Very Small Footprint Java Development and Execution Environment with ARM Chips

As I reported before, this year’s ARM TechCon’s main theme was low-power computing. The ARM chip consumes less power and realizes low-power computing. Low-power computing is not realized with a chip alone. It needs collaboration from the OS, utilities/middleware software, and applications. And one more thing that is important is a development platform for software.

At the ARM TechCon, I interviewed four companies that contribute to low-power computing from the perspective of various kinds of software. IS2T is based in France and provides very small footprint Java development and execution platforms. They announced two new products at the show. One is called MicroEJ and the other is MicroJvm Virtual machine . Java environments exist for enterprise (standard edition, SE) and embedded systems (micro-edition, ME). Java ME is further divided into Connected Device Configuration (CDC) and Connected Limited Device Configuration (CLDC) flavors. IS2T supports Java ME with the CLDC flavor that is suitable for very low power computing.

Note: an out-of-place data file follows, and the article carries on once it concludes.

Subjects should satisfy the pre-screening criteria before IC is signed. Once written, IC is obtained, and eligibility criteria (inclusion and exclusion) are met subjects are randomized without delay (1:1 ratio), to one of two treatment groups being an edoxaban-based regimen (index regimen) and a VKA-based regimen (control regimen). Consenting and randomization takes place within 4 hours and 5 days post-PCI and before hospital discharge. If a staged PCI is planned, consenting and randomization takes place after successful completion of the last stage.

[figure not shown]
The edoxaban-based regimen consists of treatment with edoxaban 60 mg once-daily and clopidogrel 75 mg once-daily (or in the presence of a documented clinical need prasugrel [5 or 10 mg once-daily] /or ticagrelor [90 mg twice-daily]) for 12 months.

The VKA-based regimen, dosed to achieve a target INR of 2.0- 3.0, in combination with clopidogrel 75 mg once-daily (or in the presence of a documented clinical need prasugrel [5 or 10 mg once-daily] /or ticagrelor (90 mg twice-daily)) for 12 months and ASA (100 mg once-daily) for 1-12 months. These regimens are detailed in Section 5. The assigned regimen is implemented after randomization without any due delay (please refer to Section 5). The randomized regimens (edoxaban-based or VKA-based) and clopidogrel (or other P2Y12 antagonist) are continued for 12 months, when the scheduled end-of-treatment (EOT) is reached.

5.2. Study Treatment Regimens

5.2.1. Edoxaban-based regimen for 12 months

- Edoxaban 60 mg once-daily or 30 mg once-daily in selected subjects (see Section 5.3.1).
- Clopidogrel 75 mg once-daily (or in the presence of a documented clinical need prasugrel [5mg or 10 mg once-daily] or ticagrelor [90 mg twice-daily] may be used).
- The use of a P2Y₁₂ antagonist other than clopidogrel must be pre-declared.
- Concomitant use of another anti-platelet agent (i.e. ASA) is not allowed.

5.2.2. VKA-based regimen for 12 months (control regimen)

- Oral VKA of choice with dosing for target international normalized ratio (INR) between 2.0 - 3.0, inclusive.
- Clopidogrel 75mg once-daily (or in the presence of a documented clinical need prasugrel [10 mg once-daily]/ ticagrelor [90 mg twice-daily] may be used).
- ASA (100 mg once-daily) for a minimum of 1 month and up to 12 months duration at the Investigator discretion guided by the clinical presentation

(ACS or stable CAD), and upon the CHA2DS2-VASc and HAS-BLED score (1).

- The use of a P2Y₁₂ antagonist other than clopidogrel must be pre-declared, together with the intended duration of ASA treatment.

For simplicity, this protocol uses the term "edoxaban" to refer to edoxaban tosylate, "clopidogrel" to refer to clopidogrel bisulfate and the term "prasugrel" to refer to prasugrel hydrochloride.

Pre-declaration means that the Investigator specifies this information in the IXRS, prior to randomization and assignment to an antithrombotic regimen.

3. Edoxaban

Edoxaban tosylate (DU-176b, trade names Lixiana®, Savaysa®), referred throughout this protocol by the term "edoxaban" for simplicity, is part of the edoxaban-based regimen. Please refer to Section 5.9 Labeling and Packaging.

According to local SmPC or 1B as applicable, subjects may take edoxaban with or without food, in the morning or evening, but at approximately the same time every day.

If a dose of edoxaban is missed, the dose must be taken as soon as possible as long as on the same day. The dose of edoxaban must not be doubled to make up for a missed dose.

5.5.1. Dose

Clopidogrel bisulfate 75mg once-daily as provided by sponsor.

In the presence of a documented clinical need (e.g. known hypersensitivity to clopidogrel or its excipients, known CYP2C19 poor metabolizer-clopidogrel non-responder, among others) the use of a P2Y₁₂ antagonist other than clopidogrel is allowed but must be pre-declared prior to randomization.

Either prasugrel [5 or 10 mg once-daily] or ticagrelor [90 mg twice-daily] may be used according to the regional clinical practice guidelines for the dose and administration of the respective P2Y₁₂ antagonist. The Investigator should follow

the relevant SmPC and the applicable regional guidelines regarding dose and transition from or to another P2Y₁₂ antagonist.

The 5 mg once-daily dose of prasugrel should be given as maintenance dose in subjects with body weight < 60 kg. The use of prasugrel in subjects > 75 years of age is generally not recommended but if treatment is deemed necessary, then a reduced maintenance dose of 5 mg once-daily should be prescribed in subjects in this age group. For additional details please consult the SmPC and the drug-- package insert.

The spokesperson I interviewed was Regis Latawiec. Although his title is executive VP of business development, he was very technical and I enjoyed a conversation with him. Technical people tend to get enthusiastic when they meet with someone who can appreciate and understand their technologies. Well, I am not an expert but someone who knows just enough to be dangerous. In the past, I dealt with Java ME at a startup that developed and marketed security solutions for a card reader. Increasingly, cards like credit cards incorporate a smart chip that cannot be tampered with, but a card reader may not be very secure. The startup’s product was to provide a security layer, similar to the mobile information device profile (MIDP), for card readers. I am by no means a Java developer or an expert in the subject. Back to IS2T. While I was reading their press release, I had several questions and this was a good venue in which to clarify my questions. See, I am not a reporter who simply takes what was said and writes an article about it. Instead, I analyze it and express my opinion.